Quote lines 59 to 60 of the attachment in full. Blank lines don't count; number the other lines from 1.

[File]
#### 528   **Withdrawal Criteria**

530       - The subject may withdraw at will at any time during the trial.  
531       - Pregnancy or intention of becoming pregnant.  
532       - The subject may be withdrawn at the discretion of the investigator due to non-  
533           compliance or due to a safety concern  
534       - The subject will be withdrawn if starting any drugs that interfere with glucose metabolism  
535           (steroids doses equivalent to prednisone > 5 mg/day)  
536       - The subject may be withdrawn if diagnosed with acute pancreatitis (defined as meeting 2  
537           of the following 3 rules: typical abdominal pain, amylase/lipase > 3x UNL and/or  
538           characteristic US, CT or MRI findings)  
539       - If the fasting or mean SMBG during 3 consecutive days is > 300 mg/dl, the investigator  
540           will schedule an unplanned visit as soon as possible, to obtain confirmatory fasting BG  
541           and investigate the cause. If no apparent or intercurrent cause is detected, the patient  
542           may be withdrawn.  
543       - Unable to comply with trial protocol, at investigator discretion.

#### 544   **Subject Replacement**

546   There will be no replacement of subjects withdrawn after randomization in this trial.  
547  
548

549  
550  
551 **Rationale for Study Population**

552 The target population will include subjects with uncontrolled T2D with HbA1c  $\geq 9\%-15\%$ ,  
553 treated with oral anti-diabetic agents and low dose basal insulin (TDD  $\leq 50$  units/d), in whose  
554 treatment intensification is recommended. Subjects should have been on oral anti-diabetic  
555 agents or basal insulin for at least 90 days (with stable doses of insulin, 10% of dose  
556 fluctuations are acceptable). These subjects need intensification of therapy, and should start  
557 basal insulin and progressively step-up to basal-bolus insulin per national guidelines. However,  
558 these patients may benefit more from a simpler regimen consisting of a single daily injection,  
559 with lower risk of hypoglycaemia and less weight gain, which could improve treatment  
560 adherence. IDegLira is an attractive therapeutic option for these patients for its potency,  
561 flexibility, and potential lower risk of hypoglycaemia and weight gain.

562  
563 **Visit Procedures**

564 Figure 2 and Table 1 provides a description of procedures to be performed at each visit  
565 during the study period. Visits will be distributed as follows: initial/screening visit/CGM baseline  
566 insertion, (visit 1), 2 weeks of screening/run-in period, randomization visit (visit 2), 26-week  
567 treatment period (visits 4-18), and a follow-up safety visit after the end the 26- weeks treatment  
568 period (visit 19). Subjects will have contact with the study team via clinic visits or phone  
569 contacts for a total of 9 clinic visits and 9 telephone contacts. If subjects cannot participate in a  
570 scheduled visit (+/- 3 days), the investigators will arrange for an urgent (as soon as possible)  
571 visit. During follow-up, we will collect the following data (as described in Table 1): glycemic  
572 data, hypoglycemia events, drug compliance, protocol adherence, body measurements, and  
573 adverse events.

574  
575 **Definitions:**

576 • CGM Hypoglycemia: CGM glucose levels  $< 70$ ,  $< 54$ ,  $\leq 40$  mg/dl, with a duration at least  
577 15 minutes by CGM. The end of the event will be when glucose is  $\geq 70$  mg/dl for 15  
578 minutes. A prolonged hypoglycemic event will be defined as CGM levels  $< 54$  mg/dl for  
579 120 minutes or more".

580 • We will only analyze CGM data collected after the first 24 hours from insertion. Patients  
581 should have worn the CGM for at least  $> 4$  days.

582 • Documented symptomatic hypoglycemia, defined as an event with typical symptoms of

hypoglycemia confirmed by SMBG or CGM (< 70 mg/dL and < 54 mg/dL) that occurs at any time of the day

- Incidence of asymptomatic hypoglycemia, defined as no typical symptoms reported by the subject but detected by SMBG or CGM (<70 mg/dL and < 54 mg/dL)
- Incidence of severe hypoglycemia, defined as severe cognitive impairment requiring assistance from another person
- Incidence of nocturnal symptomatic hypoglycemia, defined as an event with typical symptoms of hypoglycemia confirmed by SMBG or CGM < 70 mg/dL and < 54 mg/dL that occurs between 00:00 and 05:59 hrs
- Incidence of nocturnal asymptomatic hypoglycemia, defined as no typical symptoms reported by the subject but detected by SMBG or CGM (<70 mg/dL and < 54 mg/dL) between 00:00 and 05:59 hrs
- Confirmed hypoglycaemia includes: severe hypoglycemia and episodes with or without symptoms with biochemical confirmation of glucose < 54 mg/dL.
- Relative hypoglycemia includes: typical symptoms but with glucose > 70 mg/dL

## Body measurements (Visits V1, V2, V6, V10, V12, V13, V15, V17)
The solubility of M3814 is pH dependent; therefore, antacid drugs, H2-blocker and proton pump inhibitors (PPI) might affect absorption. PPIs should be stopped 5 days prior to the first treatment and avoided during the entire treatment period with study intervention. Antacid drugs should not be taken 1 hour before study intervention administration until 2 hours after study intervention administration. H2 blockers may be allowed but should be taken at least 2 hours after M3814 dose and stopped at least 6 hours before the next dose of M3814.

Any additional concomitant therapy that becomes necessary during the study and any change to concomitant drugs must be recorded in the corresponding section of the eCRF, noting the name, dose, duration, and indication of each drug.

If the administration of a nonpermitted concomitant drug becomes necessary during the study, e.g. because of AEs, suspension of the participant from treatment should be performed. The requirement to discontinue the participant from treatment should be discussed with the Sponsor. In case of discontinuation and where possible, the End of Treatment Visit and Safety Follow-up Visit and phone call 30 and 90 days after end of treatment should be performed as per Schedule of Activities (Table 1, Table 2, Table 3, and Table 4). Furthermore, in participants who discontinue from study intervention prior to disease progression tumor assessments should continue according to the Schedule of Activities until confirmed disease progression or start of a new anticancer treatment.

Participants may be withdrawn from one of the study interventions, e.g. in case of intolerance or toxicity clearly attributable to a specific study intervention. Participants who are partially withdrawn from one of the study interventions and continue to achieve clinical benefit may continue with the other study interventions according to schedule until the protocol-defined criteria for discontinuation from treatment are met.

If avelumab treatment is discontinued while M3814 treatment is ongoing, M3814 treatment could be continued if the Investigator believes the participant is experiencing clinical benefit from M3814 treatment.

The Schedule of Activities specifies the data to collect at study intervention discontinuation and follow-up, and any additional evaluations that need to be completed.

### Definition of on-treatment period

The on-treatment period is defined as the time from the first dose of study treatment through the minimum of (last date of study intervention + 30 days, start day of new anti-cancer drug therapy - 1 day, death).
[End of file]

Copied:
- Confirmed hypoglycaemia includes: severe hypoglycemia and episodes with or without symptoms with biochemical confirmation of glucose < 54 mg/dL.
- Relative hypoglycemia includes: typical symptoms but with glucose > 70 mg/dL